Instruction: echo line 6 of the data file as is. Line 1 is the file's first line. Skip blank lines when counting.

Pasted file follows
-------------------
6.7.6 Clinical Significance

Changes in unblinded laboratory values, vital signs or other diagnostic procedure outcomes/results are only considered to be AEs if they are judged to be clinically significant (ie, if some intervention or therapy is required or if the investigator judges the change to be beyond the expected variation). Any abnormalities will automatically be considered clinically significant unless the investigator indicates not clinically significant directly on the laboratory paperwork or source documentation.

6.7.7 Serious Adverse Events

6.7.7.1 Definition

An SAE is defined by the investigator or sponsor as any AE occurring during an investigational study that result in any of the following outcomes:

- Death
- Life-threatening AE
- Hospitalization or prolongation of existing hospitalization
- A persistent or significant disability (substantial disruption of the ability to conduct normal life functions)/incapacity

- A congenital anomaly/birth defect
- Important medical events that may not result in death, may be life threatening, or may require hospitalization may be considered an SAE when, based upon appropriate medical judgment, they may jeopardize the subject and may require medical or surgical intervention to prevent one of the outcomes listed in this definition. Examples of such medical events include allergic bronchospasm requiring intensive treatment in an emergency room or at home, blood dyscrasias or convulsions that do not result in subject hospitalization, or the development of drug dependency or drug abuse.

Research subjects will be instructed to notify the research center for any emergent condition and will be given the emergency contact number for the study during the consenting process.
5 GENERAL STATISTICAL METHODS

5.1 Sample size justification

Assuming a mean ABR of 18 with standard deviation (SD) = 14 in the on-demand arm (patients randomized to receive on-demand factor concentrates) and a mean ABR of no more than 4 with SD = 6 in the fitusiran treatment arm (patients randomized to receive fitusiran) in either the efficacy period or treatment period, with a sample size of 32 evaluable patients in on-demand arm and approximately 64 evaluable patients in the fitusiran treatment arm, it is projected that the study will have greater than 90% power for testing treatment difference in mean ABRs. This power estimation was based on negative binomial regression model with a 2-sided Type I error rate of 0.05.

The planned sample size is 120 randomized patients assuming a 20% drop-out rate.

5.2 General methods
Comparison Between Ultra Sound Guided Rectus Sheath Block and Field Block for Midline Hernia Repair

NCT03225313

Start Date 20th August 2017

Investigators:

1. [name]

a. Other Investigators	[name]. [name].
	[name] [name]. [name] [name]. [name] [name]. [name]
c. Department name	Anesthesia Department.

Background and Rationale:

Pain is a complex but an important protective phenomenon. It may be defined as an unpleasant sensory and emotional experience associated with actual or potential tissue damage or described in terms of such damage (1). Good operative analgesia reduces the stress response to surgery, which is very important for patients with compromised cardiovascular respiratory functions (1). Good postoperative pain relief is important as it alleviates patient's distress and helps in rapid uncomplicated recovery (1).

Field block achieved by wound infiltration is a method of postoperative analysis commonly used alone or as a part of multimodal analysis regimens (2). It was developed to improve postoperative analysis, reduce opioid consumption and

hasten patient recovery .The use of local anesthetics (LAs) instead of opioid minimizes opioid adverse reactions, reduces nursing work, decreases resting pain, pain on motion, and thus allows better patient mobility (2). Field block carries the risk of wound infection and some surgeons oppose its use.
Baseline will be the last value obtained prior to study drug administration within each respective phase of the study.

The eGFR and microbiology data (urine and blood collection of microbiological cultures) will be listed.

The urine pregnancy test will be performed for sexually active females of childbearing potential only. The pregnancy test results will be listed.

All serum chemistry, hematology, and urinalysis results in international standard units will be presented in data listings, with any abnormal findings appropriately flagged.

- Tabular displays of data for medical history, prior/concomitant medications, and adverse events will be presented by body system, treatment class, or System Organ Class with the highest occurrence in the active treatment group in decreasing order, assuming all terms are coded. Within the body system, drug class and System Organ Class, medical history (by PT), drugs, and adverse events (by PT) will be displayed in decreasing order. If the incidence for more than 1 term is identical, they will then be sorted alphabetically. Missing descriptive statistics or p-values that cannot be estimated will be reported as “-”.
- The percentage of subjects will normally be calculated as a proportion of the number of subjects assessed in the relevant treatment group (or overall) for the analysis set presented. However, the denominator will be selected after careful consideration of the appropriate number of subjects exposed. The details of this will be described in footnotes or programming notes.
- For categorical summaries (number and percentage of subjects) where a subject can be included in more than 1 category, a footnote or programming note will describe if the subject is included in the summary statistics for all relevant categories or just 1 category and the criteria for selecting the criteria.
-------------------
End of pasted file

- Death